I’m not so stupid that I don’t realise that there probably is a lot of truth in what the cynical side of me is thinking. Even so, for me, competitions seem to be the easiest way to find connections and get feedback from people working inside the business. If the day would come when something I have written would get to the final or even win in any of these places, I would at least have some sort of success to my name to put on my website, thanks to the competitions. That can’t hurt.! Another very important side to taking part in competitions is that I find other people in the same boat as myself. Since I don’t write music personally, I need to find talented composers, and I know these can be found among fellow competitors.

 
Having taken part in competitions for a few years now, you can’t blame a girl for trying to guess what the judges want. One year, the majority of winners in one particular competition seemed to be very patriotic and with religious undertones. This is not my way of writing at all, but I figured that if that is what is needed I will attempt a lyric with both patriotic and religious vibes.

 
I should really be ashamed of myself for how this particular lyric came about because it started as a joke. I planned to fill my lyric with well known phrases and lame rhymes and see where it would get me.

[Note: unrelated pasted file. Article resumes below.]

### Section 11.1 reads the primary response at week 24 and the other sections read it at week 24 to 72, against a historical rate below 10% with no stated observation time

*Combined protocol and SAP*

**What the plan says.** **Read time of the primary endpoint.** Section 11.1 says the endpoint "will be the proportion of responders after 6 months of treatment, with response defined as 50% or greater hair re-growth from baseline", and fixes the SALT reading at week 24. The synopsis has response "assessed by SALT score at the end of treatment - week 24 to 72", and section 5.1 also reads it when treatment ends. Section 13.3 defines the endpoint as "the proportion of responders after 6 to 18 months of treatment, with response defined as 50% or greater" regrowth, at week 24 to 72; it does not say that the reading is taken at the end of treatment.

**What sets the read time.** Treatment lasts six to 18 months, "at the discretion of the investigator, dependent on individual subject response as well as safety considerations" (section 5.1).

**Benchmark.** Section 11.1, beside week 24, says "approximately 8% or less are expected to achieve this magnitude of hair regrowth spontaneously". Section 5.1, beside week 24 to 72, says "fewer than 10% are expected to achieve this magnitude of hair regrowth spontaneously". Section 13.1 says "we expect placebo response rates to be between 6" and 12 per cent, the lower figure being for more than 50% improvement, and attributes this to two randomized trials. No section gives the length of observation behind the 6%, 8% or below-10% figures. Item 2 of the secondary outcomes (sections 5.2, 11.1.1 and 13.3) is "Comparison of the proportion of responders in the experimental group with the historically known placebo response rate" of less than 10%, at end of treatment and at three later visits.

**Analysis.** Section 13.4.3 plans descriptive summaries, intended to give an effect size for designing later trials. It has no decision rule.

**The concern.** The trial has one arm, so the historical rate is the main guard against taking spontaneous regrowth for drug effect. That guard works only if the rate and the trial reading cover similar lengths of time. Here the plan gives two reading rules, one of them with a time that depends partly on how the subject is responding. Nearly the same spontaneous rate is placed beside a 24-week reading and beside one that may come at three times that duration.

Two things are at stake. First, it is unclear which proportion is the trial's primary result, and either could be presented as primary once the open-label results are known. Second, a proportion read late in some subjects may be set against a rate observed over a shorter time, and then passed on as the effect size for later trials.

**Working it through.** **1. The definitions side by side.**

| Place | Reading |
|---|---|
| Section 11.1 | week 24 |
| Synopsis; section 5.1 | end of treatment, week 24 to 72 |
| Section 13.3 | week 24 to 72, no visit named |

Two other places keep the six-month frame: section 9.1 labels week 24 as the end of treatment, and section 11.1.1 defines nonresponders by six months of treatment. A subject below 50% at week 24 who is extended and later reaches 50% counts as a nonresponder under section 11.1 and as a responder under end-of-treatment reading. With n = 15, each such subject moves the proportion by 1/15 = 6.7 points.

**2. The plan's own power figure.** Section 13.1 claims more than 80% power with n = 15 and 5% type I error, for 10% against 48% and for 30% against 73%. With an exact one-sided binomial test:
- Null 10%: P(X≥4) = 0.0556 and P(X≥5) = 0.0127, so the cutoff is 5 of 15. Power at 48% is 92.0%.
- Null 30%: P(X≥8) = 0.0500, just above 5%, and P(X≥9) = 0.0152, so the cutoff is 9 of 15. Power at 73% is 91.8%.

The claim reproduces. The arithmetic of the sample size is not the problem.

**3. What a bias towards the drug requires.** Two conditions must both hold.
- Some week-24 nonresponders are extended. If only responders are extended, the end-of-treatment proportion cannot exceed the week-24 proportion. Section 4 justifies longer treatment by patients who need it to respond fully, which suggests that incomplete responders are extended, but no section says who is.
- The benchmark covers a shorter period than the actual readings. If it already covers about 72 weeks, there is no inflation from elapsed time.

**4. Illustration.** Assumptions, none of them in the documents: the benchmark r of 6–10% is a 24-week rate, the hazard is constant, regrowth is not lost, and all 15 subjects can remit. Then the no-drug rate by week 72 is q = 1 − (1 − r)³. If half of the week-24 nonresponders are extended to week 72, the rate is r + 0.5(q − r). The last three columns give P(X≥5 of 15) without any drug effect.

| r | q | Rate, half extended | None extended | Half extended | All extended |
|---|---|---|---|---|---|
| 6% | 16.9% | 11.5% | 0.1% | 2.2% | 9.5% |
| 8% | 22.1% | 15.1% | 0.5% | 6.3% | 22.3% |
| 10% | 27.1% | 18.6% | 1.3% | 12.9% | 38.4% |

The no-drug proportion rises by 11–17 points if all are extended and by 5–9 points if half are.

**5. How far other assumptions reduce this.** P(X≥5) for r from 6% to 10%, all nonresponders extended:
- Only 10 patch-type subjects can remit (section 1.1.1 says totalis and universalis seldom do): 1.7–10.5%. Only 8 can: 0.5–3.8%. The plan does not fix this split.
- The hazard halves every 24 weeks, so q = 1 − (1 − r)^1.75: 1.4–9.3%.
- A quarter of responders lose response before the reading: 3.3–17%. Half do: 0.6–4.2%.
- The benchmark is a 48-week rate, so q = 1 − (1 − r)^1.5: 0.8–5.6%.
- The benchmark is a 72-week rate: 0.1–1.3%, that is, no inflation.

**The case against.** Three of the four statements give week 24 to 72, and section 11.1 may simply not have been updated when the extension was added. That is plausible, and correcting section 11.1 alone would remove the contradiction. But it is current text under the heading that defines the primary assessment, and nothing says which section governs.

Strangely enough, it only took me one verse, before anything cynical was washed out of my mind and I started to think about the words I was putting down on my paper. I started to think about the world we live in and how many families who have to live the life I was describing. The lyrics may have come about for all the wrong reasons with me starting my writing in a very strange frame of mind, but I promise you, when I had finally finished writing it I sent a silent and very heartfelt thank you to all our young men posted in various countries to keep the life we know safe. I sent an equally big thank you to all the young men that have made the ultimate sacrifice through the years for the very same reason.

 
This particular lyric taught me a lesson that had nothing to do with lyric writing, but a lot to do with respect and I will never forget it. (Words are powerful). I got to the semi-final stage with these lyrics in one competition. The judges in the competition I wrote it for didn’t like it that much. I remember one thing that was said, was that my chorus was too long with a bit of over kill when it came to get my message through. They didn’t like my title and hook either, which I can understand. It is one of my stranger ones. I called it “Tomorrow at home today”. So, my attempt didn’t go to plan, but I taught myself a very valuable lesson, and I will always think about these lyrics with fondness.

 
I put in the early demo that has been made of the song. Fredrik Holm has written the music.
Take care until next time and Happy Writing!

Åsa

 

Tomorrow at home today 

She was holding his hand as tight as she could,
but she knew that she’d have to let go.